We pose before a particularly elaborate camp (with chandeliers!) and are invited inside to the meet Swami Vivekananda Giri. He invites us to stay as long as we want.
Being taken in by an ashram at the Kumbh is an honor, akin to being a guest in someone's home. During the Kumbh, ashrams don't charge for accommodations, like they usually do elsewhere. They offer free food to all guests and often to passersby outside ashram gates.
11 February 2013
I am sick all day from bad paan, a betel nut-based treat.
12 February 2013
We drift into and out of camps and meet oddly decorated babas (holy men) and a guru from Bangladesh. Two of the babas have white and red sailboats painted all over their bodies. The guru tells us:
"Stop the clock,
ban the bomb,
milk the cow,
13 February 2013
We are asked to attend a puja at 9 a.m. A puja is a religious ritual, performed as an offering to a particular god. In this case, the puja is for Durga, a goddess known for slaying the buffalo demon, Mahishasura. The puja is long and full contact. We get water in our hair, tilaks on our foreheads and oil rubbed on our hands. We throw rice on the Durga image and rice, sesame seeds, and ghee into the fire.
14 February 2013
We stop for a Coca Cola and run into Andrew, a friend from home. Every time a foreigner stops to buy Coke at that shop, the shopkeeper tells Andrew, who is staying nearby, that his friends are here. To humor the shopkeeper, Andrew always comes to look. This time, against mind-boggling odds, the shopkeeper is right.
15 February 2013
Another major bathing day. At 3:00 a.m., we awake, drink chai, and pack. A crowd forms in the ashram courtyard. Some disciples hold silver scepters. At 4:30 a.m., we and the chanting, shouting crowd walk out the main gate.
There are no chariots outside. We realize we must walk the four or five miles to the sangam.
We maintain a fast clip. Intermingling with other groups, our group breaks apart. We lose the front half of the ashram crowd. Soon we are lost, and the monk leading us doesn't know the rendezvous point.
We ask repeatedly for directions and end up on a road lined with naga baba camps. Naga babas are naked sadhus, or ascetics. They renounce material possessions, cover themselves in ash, and smoke charas (hashish).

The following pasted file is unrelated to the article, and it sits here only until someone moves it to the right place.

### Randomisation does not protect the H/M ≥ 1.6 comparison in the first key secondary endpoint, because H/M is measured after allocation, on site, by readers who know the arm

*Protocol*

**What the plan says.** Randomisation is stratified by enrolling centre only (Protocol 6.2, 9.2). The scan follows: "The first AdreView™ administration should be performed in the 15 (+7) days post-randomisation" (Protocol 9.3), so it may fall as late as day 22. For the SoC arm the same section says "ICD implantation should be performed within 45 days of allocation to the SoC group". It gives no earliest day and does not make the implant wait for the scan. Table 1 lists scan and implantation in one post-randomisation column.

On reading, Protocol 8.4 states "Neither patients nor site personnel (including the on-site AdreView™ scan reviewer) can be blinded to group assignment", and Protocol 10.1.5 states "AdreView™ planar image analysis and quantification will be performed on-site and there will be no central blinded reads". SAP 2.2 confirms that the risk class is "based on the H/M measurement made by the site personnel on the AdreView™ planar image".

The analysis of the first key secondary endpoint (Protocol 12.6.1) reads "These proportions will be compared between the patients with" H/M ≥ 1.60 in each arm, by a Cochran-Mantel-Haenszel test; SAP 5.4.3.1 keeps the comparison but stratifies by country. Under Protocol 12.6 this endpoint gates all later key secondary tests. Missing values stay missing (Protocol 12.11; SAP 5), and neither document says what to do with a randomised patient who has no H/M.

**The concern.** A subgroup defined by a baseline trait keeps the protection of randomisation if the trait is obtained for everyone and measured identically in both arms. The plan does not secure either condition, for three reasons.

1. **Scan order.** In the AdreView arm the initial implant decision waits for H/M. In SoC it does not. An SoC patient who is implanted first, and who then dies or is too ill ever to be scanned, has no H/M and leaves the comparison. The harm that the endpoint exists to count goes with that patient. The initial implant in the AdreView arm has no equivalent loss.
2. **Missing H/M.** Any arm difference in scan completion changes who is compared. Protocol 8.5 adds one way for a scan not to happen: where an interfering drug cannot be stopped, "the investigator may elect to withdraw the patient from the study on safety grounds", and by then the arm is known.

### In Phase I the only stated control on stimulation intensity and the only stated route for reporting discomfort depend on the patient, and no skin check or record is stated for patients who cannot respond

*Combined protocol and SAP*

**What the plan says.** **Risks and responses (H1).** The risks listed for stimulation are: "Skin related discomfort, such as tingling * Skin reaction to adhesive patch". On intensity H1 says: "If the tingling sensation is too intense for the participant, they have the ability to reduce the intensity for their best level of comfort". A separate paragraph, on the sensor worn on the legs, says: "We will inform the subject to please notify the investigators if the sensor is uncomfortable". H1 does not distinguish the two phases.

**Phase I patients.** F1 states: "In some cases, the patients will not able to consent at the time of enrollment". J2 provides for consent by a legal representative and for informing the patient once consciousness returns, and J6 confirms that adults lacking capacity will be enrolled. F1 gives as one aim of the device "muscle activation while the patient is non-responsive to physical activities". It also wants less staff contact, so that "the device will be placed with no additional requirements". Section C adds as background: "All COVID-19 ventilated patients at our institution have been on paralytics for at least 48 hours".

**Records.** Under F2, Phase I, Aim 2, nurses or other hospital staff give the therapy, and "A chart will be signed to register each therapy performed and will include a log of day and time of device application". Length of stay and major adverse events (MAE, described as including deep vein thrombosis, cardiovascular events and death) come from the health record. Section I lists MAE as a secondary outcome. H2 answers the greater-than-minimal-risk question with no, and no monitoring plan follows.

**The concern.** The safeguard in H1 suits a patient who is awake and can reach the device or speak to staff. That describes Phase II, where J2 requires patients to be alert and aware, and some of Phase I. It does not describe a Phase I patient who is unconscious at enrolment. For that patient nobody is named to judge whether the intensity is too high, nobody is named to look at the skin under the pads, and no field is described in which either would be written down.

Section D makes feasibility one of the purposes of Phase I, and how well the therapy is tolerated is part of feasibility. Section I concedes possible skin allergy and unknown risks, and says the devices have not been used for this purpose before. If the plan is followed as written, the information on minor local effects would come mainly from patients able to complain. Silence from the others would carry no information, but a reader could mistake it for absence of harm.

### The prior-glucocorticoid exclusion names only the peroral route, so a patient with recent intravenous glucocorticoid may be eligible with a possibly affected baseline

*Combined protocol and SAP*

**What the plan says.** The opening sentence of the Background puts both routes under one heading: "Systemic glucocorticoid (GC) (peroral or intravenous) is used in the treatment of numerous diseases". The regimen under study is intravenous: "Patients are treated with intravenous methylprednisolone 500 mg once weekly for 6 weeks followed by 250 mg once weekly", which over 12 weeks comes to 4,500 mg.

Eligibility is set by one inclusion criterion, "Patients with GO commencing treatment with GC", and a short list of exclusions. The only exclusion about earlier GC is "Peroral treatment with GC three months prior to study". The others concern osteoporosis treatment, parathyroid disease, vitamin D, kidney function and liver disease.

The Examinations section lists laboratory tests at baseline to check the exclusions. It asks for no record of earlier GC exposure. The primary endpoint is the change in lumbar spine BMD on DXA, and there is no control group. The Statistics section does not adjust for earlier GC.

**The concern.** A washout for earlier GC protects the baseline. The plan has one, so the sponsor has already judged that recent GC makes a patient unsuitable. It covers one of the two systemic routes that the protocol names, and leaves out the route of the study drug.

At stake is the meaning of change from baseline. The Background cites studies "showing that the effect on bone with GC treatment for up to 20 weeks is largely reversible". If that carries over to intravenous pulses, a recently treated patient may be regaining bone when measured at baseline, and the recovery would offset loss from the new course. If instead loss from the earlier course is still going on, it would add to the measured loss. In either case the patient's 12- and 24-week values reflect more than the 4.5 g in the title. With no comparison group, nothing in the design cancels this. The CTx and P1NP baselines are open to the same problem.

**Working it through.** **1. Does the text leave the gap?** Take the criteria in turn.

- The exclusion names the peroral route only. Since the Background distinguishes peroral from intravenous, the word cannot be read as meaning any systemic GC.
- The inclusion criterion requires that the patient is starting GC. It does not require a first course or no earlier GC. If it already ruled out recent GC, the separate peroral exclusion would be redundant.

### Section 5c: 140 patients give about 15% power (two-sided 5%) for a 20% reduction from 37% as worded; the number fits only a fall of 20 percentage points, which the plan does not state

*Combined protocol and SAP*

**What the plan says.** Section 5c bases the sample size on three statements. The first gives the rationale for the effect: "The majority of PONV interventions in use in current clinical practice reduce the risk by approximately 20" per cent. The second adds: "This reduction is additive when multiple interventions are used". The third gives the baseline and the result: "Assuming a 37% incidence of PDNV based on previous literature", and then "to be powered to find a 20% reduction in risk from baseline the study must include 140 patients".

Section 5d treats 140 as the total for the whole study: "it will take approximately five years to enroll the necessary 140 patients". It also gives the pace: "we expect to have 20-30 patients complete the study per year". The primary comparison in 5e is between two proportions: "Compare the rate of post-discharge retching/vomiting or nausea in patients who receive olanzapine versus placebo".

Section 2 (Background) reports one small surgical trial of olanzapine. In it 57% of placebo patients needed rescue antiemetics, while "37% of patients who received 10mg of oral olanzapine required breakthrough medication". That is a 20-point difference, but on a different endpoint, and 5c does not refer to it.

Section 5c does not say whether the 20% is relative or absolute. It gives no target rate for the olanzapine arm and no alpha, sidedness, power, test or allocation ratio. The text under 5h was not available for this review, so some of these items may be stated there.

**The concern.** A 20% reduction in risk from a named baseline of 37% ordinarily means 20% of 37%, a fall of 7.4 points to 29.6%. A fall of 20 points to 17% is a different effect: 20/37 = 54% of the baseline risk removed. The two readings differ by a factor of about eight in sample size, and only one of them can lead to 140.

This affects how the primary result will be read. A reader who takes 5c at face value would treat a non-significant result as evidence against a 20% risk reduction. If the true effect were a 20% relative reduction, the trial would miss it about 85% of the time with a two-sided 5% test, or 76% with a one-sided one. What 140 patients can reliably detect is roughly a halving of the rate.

Outside a tent we sit and drink chai. One naga baba wraps his penis around a pole. Two other naga babas stand on the pole, forming an inverted human pyramid. The first sadhu holds the pole: the other men's weight isn't actually on his penis, but he's in obvious pain. He smokes a pipe full of hash immediately afterward. A bizarre sight to see at dawn, this is actually a spiritual practice.
We find and climb into our chariot. Like a parade float, it's covered with banners, crepe paper, and tinsel. A trailer drawn by a tractor, each chariot boasts an ornate, metal throne. When the gurus climb in, attendants cover their heads with decorated umbrellas.
Our chariot holds half a dozen attendant ashram boys, the three of us and five older women. Another 20 disciples walk alongside.
Every guru at the Kumbh seems to be in the procession. After all the tractors fire up, we start rolling. Huge crowds line the road. Riot police wearing armor and carrying tear gas keep the crowd in check. We roll on, waving like celebrities. The swami's attendants shout call-and-response cheers. Everyone is in top spirits.
We drive about a mile to the sangam. The tractors park and everyone dismounts. Thousands of people shed clothes and run to the river. We must grab our luggage; we'd never again find this tractor. When we turn around, our ashram group is gone. At the water's edge we search but never find them.
We bathe on our own. I strip to my boxers and run in, submerging three times in the traditional manner. Then I guard our luggage and clothes while my friends bathe. We dress and then elbow ourselves away from the sangam, across the Yamuna on a pontoon bridge, and out of the Kumbh.